The Celtic Arts Foundation is very fortunate to have had many generous and thoughtful community-minded people serve as Directors since 1997. Board members are elected from the general membership of the Celtic Arts Foundation.
Skye Keady Richendrfer – true Pacific Northwesterner, modern Renaissance man, proud Scot, amazing friend to many – passed away of leukemia on November 20, 2022, in Mount Vernon.
Skye was born November 4, 1957 in Bellingham, Washington, to Donald Charles and Collene Campbell Yates Richendrfer. He attended Bellingham schools and graduated from Sehome High School in 1976, serving as Student Body President. Skye then matriculated to Macalester College in St. Paul, Minnesota, graduating cum laude in 1980. It was there he met and married his beloved wife of over forty years, Sally. The couple returned to Washington, settling in Mount Vernon, where they continued to live.
It is impossible to think of Skye without envisioning bagpipes and a kilt. He began piping at age seven and developed his skills to an international level in a very short period of time. He was Pipe Major of the Macalester College Pipe Band and presided over the school’s piping and drumming instructional program. Upon his return to the Pacific Northwest, he piped with the acclaimed Simon Fraser University Pipe Band and achieved great success in individual and group piping in British Columbia. Later in life he became an aficionado of the Scottish Smallpipes, from which he derived great pleasure. He had many other interests – all in which he engaged with great gusto – including UW athletics and Seattle professional sports, cooking, genealogy, photography, and good wine and spirits!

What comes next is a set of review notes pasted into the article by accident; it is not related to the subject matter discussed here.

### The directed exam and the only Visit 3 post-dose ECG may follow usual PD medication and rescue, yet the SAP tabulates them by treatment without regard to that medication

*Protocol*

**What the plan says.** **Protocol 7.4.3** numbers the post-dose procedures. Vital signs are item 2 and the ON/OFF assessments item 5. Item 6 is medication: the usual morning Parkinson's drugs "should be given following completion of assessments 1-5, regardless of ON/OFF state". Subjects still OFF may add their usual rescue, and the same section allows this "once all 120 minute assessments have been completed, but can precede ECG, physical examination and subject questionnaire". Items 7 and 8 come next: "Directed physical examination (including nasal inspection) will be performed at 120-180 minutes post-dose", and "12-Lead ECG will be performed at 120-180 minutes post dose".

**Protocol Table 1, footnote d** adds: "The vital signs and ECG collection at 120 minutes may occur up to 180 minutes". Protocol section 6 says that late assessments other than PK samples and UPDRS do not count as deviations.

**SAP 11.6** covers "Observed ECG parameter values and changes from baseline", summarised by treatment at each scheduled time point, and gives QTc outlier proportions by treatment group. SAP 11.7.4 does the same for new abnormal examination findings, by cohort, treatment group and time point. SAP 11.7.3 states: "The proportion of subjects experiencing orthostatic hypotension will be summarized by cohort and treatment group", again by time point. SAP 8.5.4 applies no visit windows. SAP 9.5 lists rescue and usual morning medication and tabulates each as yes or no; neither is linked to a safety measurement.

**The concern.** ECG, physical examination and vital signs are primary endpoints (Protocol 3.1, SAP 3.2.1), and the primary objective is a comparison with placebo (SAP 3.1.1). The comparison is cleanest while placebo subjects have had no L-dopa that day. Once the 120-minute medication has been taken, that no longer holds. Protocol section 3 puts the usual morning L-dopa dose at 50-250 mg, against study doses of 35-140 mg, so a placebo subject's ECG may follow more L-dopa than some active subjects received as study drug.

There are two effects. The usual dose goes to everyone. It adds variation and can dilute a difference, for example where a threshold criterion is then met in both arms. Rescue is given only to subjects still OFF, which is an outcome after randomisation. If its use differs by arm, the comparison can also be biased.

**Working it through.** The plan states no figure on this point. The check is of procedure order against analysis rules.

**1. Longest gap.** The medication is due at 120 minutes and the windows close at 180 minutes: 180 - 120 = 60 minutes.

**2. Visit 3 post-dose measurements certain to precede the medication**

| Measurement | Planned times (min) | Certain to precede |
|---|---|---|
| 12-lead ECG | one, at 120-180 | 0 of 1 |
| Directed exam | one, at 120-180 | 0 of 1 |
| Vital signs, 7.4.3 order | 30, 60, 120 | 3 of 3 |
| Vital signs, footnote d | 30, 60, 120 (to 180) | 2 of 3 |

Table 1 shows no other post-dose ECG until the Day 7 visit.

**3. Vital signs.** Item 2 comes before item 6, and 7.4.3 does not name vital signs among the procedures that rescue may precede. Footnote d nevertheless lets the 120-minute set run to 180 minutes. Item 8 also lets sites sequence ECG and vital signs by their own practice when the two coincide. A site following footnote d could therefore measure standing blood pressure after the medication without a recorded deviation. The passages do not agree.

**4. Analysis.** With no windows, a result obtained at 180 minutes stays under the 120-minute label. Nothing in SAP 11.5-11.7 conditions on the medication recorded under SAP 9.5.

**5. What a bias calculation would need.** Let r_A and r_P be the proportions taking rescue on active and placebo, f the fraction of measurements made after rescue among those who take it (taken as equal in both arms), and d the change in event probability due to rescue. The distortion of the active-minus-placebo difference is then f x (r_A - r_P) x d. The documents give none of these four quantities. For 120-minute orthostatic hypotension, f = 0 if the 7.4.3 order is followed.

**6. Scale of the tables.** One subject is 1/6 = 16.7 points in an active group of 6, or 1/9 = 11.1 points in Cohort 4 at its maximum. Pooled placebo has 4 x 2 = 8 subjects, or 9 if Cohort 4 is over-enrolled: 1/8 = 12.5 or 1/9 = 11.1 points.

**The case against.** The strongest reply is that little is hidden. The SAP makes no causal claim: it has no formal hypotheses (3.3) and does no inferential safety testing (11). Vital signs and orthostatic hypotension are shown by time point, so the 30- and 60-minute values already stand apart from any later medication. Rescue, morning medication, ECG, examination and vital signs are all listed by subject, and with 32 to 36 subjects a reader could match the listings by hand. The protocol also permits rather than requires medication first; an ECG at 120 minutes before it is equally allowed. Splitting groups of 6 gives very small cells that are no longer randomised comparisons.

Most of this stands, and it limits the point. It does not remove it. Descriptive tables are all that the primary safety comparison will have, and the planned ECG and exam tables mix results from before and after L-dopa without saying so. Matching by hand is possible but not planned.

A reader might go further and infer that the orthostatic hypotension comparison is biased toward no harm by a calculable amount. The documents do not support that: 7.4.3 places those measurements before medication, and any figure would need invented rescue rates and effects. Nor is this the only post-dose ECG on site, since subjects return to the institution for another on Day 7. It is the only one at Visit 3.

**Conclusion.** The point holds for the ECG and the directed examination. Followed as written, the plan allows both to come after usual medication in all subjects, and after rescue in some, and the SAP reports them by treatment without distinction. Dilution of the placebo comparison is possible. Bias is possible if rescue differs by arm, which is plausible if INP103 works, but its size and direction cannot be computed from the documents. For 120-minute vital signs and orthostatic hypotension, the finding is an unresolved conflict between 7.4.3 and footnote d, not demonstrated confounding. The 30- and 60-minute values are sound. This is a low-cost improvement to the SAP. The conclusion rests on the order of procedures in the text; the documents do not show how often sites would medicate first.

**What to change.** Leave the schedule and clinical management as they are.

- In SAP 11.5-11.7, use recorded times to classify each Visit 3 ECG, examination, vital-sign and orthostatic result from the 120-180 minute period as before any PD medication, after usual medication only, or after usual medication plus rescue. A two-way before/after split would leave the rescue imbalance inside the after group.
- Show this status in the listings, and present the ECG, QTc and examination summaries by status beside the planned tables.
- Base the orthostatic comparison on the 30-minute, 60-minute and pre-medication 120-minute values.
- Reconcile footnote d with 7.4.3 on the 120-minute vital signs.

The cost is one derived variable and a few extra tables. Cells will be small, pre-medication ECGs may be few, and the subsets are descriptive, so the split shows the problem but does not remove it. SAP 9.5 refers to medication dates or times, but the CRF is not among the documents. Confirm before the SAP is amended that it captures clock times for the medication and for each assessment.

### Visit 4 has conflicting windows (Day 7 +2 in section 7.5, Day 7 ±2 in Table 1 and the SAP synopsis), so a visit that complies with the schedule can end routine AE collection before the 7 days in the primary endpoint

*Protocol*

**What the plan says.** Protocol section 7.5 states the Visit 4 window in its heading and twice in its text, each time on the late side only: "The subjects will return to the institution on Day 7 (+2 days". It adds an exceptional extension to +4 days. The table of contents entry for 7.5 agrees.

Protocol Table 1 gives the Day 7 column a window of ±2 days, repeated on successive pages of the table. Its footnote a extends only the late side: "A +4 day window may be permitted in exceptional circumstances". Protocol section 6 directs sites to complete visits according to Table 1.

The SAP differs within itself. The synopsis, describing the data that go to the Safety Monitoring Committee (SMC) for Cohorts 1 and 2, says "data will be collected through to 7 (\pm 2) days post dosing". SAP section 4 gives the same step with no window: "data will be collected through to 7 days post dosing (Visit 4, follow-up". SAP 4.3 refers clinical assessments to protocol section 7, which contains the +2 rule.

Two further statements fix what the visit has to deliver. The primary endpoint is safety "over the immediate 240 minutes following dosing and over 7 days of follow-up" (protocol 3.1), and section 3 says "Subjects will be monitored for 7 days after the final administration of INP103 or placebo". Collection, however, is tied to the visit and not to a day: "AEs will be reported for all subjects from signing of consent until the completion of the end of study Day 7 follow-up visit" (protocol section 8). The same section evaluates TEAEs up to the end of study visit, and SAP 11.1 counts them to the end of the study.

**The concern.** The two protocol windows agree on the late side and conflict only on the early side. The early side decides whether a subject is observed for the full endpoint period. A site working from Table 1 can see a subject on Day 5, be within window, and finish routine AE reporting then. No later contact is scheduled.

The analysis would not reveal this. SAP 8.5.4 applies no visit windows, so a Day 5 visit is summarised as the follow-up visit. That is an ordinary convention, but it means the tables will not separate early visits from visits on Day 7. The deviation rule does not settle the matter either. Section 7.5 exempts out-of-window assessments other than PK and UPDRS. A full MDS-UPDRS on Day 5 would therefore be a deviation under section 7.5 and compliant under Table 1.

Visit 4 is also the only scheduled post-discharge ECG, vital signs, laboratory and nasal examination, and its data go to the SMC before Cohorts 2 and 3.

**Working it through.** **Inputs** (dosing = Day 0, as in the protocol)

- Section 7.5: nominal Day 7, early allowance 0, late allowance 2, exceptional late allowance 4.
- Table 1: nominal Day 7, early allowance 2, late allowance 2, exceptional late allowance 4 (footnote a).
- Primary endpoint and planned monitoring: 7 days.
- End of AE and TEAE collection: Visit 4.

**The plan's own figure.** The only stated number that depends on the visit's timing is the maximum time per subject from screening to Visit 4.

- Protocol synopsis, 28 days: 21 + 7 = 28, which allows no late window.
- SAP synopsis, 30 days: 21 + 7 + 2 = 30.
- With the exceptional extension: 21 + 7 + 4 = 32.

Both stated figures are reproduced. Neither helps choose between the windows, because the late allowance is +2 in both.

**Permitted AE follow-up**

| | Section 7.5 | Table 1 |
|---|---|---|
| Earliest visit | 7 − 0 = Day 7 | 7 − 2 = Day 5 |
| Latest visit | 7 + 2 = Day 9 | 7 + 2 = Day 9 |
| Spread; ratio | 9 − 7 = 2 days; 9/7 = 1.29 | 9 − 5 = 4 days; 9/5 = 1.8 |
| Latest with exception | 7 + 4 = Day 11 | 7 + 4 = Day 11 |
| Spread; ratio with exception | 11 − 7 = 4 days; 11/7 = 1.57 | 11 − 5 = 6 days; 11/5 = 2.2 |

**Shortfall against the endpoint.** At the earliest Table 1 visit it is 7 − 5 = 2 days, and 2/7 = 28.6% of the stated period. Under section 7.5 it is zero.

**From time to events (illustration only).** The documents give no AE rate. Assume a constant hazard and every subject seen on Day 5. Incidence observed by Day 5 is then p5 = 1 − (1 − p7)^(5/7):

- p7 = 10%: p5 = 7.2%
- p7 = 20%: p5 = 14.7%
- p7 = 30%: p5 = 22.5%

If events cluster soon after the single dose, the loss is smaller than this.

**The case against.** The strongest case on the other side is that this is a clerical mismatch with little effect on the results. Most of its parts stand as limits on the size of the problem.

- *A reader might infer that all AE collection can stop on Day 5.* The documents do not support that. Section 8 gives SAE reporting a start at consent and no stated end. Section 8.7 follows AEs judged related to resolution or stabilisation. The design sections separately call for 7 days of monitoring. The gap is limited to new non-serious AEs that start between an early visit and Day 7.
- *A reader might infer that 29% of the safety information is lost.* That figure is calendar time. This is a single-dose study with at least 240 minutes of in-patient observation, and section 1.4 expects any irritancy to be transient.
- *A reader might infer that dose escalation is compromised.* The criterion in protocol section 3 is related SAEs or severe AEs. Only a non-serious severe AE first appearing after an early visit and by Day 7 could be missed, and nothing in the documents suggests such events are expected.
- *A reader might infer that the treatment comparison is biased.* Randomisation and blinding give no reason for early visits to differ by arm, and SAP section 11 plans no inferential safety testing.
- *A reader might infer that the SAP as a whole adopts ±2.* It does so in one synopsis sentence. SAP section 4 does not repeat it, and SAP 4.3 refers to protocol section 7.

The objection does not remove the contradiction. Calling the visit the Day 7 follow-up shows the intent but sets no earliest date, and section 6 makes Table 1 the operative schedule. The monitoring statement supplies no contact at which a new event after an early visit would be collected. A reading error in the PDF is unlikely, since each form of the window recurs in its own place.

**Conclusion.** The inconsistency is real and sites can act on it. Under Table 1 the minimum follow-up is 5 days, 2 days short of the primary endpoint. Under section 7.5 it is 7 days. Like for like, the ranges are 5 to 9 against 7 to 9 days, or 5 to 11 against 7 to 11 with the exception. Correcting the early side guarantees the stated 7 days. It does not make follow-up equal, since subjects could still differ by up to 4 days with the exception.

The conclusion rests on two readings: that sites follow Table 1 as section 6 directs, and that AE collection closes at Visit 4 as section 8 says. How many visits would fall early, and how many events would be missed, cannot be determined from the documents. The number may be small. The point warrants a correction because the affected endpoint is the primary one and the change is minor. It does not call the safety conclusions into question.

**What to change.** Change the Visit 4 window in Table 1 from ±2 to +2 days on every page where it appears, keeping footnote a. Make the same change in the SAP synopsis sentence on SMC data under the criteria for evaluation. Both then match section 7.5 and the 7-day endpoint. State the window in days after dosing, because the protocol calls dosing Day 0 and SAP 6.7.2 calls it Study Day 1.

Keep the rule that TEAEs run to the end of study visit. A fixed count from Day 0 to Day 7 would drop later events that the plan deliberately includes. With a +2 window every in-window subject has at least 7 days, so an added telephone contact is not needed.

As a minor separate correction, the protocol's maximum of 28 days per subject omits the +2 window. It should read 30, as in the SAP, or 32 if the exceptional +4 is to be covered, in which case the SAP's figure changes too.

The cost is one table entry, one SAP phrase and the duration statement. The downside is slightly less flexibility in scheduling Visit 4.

Intelligent, gregarious, kind, and tech savvy, Skye nurtured an interest in politics and was elected Mayor of Mount Vernon, a post in which he served from 1996 to 2003. He was proud of many achievements while in office and beyond: establishment of the city-wide fiber optic network; development and construction of the Multimodal Station; designation of Mount Vernon as the Best Small City in America; donation to the City of the Celtic Stage at Edgewater Park; and many others. In 2007 Skye received the Governor’s Heritage Award for his work and support of the restoration of Lincoln Theatre, fundraising and advocacy for McIntyre Hall, the tremendous addition to tourism engendered by the great success of the Skagit Valley Highland Games and Celtic Festival, and generally for his contributions to the cultural life of Skagit County. In 2015 Skye received the Distinguished Citizen award from his alma mater for his impressive government and volunteer service.
Skye prepared for life after politics by pursuing and receiving a Master’s Degree in Not-for-Profit Leadership in 2003 from Seattle University. His true service to the local and the worldwide communities came with the expansion of the Celtic Arts Foundation/Mastery of Scottish Arts to an international brand. Performers and people interested in Celtic traditions come from Great Britain, Europe, Canada, and other global points to learn, entertain, and appreciate music, poetry, and related arts at the Littlefield Celtic Center in Mount Vernon, Benaroya Hall in Seattle, and the Winter School at Seabeck. The Richendrfer family home was often the site of impromptu performances by some of the world’s greats in piping, fiddling, and drumming; always with tasty fare and perhaps a “wee dram” of whisky.
To say that he left behind legions of friends and admirers would be an understatement.